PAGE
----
“They just built these new modern apartments in town, and one of the guys that just moved in is from Connecticut,” she says. “He mostly works remotely, and he moved here because you can get a really nice place for cheap, compared to apartments in Connecticut.”
Small towns like Cuba are changing, and restaurants like Iva Ann’s are part of that change. When we think of chef-driven restaurants, we often think of cities, but with the concept getting more popular and “knowledge-based” remote workers trickling in, places like Iva Ann’s are finding you can serve elevated, whimsical food in a small town.
16. The Salty Chefs
11 Genesee St #103, Buffalo, NY 14203
When someone calls a restaurant ‘The Salty Chefs‘ — you’re going to expect two things: seasoning and attitude.
That’s exactly what you get with a new lunch spot on Genesee Street in Downtown Buffalo. Married couple David and Donna Viertel recently opened The Salty Chefs after a personal and culinary odyssey. The restaurant serves breakfast and lunch items that can be described as pan-American, with influences stretching from Maine to California.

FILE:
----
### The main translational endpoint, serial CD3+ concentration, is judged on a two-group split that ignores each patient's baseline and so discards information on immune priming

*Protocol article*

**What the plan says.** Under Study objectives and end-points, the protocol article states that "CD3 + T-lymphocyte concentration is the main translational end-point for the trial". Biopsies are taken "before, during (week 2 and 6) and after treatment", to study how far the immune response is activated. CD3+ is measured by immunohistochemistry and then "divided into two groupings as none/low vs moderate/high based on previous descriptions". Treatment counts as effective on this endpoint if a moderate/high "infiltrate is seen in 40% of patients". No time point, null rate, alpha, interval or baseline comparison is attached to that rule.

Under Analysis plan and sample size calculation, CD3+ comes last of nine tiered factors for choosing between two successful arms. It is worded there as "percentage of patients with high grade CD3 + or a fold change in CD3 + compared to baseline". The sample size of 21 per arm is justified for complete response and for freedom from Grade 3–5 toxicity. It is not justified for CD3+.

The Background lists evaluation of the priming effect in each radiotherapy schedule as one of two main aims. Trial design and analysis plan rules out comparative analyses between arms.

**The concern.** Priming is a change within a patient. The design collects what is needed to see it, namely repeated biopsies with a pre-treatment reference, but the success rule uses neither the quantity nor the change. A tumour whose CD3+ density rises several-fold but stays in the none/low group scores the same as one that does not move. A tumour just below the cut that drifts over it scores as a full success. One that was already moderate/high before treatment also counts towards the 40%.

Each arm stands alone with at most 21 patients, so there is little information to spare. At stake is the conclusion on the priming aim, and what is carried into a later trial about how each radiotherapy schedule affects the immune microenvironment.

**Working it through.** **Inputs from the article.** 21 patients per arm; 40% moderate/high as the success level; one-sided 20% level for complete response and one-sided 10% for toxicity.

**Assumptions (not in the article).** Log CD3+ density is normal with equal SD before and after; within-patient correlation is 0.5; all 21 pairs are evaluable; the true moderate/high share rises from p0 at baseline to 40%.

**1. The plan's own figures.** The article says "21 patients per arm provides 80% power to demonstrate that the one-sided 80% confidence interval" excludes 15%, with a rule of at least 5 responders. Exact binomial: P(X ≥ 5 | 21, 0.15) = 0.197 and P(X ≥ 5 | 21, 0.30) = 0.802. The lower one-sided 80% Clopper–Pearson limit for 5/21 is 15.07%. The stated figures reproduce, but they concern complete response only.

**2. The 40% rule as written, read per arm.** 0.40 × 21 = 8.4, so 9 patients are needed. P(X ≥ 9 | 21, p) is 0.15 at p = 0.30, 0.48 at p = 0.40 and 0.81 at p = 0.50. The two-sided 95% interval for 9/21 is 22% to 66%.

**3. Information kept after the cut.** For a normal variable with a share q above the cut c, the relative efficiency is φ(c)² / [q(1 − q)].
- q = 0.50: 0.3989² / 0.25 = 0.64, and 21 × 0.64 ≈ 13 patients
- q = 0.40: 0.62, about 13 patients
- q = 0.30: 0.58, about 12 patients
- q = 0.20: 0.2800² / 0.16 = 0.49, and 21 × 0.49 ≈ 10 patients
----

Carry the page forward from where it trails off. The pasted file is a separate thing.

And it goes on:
With classical training from the Culinary Institute of America (CIA) and decades of experience, the Viertel’s are capable and confident.
17. Taisho Hertel
1435 Hertel Ave Buffalo, NY 14216
Not too long ago, young readers, Japanese restaurants felt wonderfully alien. Like someone used a Sawzall to crudely carve out a chunk of Japan and bolt it onto the surface of Western New York. Where did these possibly-Japanese people come from? What is this food?
These days, Japanese restaurants are hardly foreign. You can get sushi at Wegmans, or at a gas station. Over the past couple of decades, Japanese restaurants have become more utilitarian: meant to satisfy parts of your brain that crave raw fish or hot noodles. But in becoming more commonplace, Japanese restaurants are also having to evolve as an American institution.
Located in a two-story space that used to be Mac’s on Hertel, the new Taisho Bistro on Hertel Avenue in Buffalo dispenses with any oriental pretense and gives the people what they want: comfort, food, booze and live sports. In English, the Japanese word “taisho” means to deal or to cope. And that’s what you should come here to do: deal with life stress.
Keep Reading: New: Taisho Bistro Brings a Japanese Sports Bar Vibe to Hertel >